Analysis reveals quantitative relations between model parameters and circadian period. a Parameters extracted from fitting locomotor data of wild type (N = 11), per S (N = 22), per L (N = 19) and tim UL (N = 11) flies measured in constant darkness for 5–7 days. Plotted parameter is indicated in the adjacent box for each graph, with curvatures shown for \(b_{MD} ,b_{MR} ,b_{ER} ,b_{ED} > 0\). The data show that the exponential rate constants are independent of \(T_{0}\), while parameters \(T_{M}\) and \(T_{E}\) grow roughly linearly with \(T_{0}\). Dashed lines are visual guides (top and middle panels) or linear fits (bottom panels). b Sketch of two locomotor patterns where the red locomotion is driven by a faster clock (shorter \(T_{0}\)). If increase in \(T_{0}\) results in lengthening of activity peak widths from \(T_{M,short}\) to \(T_{M,long}\) without altering the exponential rates, our model predicts that the activity amplitude must also increase from \(h_{short}\) to \(h_{long}\). The first M peaks are shown to overlap to emphasize constancy of the exponential rates. The red sketched activity has been vertically shifted for visual clarity. c Data from flies in a demonstrate a positive correlation between average activity amplitude h and the circadian period \(T_{0}\). Dashed line is a linear fit to the data giving \({\text{h}} \approx 1.4T_{0}\)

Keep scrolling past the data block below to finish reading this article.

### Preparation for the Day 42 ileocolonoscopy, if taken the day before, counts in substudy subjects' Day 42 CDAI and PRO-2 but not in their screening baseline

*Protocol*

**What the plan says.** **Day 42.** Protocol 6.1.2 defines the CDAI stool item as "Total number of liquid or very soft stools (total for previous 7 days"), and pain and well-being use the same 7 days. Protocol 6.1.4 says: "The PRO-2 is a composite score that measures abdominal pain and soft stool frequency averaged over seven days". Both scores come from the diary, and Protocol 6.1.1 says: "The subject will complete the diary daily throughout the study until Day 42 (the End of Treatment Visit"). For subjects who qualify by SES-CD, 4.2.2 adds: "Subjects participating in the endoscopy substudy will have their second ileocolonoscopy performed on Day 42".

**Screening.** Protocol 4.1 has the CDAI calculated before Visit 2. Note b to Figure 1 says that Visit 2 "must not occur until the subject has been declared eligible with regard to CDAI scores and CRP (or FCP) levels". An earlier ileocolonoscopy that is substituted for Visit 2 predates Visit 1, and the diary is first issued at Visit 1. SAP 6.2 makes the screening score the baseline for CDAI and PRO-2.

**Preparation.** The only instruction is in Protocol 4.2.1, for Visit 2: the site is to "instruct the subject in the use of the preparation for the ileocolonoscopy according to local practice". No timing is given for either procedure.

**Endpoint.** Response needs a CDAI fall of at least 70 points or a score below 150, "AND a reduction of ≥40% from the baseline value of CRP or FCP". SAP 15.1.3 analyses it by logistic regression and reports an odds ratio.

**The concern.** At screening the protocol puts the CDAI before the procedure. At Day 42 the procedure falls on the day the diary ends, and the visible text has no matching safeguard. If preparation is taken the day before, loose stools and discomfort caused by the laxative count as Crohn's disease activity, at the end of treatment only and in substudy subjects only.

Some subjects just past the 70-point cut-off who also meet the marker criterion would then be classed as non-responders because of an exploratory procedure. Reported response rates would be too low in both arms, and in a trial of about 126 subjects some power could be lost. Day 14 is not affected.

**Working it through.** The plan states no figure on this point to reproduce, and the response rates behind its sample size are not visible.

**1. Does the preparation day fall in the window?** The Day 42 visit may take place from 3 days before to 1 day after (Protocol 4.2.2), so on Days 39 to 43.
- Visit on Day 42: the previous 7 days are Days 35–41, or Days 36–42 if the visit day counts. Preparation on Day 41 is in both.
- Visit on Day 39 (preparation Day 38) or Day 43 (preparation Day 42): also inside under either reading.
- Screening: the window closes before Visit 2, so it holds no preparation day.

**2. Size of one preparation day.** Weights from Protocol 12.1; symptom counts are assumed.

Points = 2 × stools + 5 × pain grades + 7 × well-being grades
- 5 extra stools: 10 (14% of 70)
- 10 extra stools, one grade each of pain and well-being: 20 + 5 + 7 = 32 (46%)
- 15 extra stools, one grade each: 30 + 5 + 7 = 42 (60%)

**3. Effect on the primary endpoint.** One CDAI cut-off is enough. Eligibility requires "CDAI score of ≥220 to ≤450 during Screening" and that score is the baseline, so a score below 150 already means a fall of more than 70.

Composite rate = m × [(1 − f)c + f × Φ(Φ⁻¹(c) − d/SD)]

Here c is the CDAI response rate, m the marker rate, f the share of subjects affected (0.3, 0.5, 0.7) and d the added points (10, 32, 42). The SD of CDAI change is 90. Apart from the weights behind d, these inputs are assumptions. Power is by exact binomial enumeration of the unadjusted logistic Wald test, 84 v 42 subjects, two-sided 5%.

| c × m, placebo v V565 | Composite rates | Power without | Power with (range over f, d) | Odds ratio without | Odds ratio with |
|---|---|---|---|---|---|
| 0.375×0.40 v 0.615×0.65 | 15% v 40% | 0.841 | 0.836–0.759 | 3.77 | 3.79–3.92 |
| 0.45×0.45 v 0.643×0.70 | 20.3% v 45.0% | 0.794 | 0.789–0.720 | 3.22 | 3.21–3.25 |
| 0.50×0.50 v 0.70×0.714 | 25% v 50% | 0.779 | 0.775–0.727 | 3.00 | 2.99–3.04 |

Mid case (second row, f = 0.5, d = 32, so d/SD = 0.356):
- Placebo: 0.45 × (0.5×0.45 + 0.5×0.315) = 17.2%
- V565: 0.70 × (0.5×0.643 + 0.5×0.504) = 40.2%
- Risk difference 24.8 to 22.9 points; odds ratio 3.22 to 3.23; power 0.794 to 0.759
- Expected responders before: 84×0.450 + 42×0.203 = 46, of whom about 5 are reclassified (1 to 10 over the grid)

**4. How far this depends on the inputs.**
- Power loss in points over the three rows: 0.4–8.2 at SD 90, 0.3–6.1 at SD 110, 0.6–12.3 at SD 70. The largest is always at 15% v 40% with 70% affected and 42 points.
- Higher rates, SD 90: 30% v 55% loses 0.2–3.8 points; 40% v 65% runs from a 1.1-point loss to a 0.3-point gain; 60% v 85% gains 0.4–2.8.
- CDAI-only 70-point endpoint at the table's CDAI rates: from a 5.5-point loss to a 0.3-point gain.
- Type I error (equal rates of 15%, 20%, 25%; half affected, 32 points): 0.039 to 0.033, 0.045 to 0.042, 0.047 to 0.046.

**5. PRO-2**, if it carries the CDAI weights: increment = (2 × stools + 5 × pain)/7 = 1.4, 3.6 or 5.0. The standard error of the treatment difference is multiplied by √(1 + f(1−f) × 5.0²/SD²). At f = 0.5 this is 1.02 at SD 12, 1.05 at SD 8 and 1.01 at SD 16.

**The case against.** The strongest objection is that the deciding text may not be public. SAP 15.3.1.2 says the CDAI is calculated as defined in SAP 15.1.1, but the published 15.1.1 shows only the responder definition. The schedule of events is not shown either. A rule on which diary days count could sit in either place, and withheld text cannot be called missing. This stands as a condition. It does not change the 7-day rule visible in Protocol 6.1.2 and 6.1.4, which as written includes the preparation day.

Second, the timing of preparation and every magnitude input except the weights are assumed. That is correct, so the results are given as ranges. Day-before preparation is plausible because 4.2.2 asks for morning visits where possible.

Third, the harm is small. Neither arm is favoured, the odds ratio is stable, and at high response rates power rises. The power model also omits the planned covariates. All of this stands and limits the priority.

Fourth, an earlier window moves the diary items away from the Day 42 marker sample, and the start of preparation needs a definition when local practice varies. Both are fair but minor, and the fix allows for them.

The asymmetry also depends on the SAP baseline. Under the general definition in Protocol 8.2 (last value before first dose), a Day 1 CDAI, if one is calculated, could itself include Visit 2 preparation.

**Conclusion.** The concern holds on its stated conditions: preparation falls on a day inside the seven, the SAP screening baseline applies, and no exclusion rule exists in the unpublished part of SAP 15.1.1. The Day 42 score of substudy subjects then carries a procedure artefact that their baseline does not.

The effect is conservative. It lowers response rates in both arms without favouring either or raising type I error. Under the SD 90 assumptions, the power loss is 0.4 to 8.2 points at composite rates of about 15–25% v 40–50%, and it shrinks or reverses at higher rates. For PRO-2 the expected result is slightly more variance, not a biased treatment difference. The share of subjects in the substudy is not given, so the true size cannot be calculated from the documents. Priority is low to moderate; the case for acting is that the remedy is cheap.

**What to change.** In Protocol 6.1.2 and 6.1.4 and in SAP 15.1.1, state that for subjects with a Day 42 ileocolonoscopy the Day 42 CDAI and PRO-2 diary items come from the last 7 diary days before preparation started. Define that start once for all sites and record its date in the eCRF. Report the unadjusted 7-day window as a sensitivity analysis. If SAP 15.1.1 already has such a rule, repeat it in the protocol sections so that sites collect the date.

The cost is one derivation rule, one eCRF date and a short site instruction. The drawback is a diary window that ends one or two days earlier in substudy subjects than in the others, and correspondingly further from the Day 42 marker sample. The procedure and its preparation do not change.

Based on the observed independence of the b parameters and the linear dependence of the \(T_{M(E)}\) parameters on the circadian period, we argued using the model that the average amplitude of daily activity must also increase with \(T_{0}\) (Fig. 5b). To test this prediction, we measured for each fly an activity amplitude, h, by averaging M and E peak heights in each recording. A plot of h vs. \(T_{0}\) shows that amplitude of activity indeed increases with lengthening of the circadian period (Fig. 5c). The form of our model function \(F(t)\) suggests that h and \(T_{0}\) can be related according to \({\text{h}} = c(1 - e^{{ - kT_{0} }} )\), which in the linear approximation becomes \({\text{h}} \approx CT_{0}\), with c, k and \(C\) as fit parameters. Due to the large scatter in our data, the simpler linear expression is statistically favored over the exponential function, yielding \({\text{h(}}T_{0} )\approx 1.4T_{0}\) (Adj \(R^{2} = 0.85\)). The surprisingly good agreement between the data and the prediction of our simple model further validates the mathematical description of fly locomotion pattern proposed in this work.